Many people have planned their own funeral, but perhaps the most notable was Winston Churchill, who gave clear instructions for what he wantd. There were stately hymns in St. Paul’s Cathedral and an impressive liturgy. When they said the benediction, he had arranged for a bugler high in the dome of St. Paul’s Cathedral on one side to play Taps, the universal signal that the day is over.
But when that was finished, there was a long pause and then a bugler on the other side played Reveille, the signal of a new day beginning. It was Churchill’s way of communicating that while we say “good night” here, it’s “good morning” up there. That’s impressive, but there is something even more so.
While most of us don’t actually plan our funeral, there is a sense in which we all preach our own funeral sermon. Although our lifeless body lies beneath the sod we speak loud and clear from the grave. What we are speaks much more powerfully than what anyone could say about us after we are gone. The manner of our life is our message to the world. We need to think about what it says. Will it convey Christ, testify to your trust in Him, picture peace, hold hope?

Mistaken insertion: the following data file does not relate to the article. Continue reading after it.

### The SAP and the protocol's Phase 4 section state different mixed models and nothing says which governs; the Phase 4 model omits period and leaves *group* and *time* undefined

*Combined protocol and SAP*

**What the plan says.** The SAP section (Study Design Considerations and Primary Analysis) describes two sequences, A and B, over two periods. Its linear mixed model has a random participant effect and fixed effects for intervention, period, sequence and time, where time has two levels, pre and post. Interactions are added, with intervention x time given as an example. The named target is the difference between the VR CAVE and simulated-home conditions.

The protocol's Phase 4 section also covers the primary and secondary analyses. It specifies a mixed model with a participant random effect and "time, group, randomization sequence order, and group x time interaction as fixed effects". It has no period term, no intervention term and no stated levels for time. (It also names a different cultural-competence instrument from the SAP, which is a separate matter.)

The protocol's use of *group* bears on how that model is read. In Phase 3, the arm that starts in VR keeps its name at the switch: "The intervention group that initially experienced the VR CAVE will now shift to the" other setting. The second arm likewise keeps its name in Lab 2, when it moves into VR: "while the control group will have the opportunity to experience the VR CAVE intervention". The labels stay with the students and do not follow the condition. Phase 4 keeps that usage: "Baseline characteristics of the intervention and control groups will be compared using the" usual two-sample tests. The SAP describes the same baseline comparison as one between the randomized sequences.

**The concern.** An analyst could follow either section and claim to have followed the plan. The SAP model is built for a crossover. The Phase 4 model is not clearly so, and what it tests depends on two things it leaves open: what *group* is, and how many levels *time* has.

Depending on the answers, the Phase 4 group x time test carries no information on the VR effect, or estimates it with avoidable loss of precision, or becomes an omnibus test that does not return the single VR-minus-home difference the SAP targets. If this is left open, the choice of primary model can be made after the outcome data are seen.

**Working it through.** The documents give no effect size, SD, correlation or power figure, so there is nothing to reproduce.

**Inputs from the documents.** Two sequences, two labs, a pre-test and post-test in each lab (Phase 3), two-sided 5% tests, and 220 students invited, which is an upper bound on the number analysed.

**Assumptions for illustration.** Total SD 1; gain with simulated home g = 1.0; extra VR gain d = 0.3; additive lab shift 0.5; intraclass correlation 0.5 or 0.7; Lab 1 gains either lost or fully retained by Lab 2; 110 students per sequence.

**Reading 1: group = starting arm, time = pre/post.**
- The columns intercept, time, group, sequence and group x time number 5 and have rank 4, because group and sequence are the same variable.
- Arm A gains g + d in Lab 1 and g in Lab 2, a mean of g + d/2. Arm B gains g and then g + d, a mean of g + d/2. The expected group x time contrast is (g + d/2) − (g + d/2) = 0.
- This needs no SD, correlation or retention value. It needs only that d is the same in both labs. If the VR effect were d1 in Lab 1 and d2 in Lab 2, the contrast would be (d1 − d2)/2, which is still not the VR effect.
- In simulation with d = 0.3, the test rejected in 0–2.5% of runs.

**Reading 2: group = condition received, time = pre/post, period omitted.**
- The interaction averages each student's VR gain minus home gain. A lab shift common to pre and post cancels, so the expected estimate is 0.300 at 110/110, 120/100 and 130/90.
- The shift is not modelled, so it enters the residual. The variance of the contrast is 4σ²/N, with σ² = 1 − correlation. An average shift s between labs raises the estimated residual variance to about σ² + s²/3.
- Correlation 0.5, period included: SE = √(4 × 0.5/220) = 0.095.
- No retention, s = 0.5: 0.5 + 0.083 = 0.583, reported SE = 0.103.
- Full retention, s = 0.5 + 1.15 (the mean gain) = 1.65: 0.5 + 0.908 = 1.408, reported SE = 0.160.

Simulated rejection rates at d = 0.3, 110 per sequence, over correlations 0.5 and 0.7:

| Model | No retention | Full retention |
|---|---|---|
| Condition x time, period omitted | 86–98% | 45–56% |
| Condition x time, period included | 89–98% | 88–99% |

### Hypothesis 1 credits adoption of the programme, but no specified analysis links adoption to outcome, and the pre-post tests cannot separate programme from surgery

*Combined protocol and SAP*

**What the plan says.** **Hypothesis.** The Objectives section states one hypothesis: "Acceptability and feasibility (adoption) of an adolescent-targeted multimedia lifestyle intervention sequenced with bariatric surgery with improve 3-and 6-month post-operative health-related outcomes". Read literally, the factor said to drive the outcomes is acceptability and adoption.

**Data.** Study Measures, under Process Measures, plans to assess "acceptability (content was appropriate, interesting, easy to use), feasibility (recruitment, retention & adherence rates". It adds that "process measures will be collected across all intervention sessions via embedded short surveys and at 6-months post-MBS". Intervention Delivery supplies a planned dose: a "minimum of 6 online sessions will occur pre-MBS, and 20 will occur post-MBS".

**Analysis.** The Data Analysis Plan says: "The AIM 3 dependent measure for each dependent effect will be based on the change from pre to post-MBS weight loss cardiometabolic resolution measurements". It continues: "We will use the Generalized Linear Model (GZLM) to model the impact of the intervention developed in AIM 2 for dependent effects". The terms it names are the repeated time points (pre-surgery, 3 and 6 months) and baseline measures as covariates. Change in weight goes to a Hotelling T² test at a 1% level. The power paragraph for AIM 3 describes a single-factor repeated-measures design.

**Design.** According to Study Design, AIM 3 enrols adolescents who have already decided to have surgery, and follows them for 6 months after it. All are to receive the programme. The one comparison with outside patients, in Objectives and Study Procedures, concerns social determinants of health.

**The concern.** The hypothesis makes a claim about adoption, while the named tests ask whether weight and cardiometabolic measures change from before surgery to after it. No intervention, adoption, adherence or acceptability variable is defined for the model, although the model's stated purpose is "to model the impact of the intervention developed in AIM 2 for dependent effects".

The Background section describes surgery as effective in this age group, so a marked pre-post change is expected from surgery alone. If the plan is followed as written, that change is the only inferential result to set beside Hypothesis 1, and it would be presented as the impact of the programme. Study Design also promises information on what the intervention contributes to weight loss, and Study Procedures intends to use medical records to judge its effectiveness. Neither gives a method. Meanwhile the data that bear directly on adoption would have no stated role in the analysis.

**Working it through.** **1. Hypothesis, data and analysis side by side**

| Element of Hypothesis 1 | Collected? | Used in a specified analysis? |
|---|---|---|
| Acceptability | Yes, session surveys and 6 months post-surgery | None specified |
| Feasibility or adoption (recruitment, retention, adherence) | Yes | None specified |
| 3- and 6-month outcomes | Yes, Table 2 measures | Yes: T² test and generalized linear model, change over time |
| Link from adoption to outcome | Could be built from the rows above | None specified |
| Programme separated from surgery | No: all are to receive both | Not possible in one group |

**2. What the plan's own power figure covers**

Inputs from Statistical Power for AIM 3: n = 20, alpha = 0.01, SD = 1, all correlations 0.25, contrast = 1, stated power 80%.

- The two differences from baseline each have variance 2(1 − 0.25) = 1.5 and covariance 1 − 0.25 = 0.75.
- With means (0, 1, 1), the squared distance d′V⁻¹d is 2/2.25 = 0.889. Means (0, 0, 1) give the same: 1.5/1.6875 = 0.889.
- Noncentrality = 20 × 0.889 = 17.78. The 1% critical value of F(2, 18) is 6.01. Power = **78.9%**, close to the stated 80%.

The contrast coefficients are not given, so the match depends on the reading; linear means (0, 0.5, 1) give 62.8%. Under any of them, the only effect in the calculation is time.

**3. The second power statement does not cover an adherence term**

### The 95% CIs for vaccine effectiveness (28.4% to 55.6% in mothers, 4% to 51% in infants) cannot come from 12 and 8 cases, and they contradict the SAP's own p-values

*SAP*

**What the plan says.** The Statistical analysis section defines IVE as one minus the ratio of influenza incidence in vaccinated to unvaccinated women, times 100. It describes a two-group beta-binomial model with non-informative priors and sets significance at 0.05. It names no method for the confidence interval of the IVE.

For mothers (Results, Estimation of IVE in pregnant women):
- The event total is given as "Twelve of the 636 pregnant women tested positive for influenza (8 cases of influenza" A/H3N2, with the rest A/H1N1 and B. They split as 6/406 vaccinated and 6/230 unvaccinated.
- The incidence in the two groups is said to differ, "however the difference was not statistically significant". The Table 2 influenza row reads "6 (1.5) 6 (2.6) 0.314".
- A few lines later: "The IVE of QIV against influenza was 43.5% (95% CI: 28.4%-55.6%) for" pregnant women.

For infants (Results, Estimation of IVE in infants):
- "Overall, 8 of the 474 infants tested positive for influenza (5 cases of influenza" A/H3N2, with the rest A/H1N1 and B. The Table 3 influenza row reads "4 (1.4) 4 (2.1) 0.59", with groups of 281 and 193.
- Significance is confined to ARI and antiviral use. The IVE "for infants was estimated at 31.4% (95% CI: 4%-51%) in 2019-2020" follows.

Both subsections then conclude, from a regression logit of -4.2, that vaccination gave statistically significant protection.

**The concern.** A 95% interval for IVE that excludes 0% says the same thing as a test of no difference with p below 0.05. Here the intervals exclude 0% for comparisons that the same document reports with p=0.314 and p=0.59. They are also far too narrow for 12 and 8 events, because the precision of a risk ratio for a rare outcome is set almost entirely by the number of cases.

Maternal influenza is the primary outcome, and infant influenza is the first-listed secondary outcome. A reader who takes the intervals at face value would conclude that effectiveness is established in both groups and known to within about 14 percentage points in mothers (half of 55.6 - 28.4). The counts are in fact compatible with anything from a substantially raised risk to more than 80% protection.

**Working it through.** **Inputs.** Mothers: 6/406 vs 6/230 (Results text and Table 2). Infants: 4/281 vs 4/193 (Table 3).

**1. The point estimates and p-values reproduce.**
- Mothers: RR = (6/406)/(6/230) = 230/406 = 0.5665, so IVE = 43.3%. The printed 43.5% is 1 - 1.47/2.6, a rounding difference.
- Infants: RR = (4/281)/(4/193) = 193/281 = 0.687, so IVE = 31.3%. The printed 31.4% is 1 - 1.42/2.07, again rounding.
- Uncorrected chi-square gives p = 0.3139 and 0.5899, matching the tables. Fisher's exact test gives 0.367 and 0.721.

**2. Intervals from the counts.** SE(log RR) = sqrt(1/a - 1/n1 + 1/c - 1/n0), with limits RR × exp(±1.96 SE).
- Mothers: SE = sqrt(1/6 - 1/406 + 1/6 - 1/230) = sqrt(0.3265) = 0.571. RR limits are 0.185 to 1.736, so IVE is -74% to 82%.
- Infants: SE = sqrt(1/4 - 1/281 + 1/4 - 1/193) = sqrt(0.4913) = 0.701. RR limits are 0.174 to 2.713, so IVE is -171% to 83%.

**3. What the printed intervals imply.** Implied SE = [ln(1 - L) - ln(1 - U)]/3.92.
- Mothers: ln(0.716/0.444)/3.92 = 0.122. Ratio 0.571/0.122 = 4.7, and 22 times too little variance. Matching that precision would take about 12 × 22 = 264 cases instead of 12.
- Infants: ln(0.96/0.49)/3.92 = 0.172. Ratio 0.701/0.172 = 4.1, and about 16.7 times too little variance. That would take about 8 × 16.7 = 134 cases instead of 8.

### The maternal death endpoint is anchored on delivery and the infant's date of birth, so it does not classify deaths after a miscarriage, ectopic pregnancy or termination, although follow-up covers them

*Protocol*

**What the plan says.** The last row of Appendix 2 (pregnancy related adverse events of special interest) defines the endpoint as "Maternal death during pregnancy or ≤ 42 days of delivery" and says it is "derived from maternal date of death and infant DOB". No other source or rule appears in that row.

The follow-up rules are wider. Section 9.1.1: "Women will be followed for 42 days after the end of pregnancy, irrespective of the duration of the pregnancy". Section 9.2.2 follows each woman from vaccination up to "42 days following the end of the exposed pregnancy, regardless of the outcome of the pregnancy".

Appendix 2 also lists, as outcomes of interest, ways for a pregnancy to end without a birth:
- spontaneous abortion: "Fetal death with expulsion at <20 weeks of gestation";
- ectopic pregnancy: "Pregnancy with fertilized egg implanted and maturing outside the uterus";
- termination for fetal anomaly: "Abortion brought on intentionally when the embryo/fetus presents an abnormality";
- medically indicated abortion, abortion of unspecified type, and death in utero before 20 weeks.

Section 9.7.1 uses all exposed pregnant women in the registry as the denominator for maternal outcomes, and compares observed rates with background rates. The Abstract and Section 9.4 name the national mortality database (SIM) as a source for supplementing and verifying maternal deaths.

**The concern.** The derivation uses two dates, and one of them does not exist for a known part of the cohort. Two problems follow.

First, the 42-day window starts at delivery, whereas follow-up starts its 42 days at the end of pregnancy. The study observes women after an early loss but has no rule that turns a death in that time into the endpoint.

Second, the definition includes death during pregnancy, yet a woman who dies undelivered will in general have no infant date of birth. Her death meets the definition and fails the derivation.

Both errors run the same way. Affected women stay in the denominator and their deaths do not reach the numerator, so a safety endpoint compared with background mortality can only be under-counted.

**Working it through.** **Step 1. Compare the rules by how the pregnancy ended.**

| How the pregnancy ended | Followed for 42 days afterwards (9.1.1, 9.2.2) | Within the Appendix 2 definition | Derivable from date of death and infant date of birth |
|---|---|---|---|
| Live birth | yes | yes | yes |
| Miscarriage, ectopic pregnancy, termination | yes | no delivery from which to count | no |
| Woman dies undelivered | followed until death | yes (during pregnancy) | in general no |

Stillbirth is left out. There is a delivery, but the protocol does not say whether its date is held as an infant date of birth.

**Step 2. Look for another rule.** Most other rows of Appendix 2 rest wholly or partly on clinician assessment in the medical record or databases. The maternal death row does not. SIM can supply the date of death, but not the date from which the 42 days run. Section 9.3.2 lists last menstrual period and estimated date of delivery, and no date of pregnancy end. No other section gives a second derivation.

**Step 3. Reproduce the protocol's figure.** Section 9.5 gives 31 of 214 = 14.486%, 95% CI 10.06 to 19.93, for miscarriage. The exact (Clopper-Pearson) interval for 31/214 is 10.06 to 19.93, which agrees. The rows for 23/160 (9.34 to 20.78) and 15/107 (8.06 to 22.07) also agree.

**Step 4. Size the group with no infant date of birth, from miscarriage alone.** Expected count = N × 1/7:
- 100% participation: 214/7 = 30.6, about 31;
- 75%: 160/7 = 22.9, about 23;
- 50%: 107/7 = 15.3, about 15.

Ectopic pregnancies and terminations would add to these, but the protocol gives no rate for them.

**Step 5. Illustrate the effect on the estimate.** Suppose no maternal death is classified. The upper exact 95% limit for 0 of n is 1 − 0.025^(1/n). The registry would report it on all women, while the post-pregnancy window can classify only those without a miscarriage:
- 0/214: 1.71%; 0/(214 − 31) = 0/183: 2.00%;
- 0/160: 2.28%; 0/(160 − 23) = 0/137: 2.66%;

They will bury your body, but your influence will live on. Like an invisible hand, the touch of your life will continue to guide those left behind. Although your voice has been silenced by the cold hand of death you will speak from the grave. No doubt some preacher will speak about you, friends and family might eulogize you, but it is what you say that matters the most. And remember, it shall be an indelible message, written in stone as it were. There will be no second chances, revisions, or do-overs. What’s done will be done. All the flowery phrases, exaggerated stories, and glowing compliments that put you in the best possible light will never erase the record of a life ill-spent. It is the story of your life, for good or bad, that matters most. It is the truth about you. What will it be?
Looking back over the years, I still receive instruction and inspiration from dear souls who have gone before. The mere mention of their name tells their story over again. It is more than a precious memory, it is a lesson on living. A life well-lived is a gift that keeps on giving long after the life has ceased. It is a way of out living yourself. So. what shall your story be? Think about it! –HDS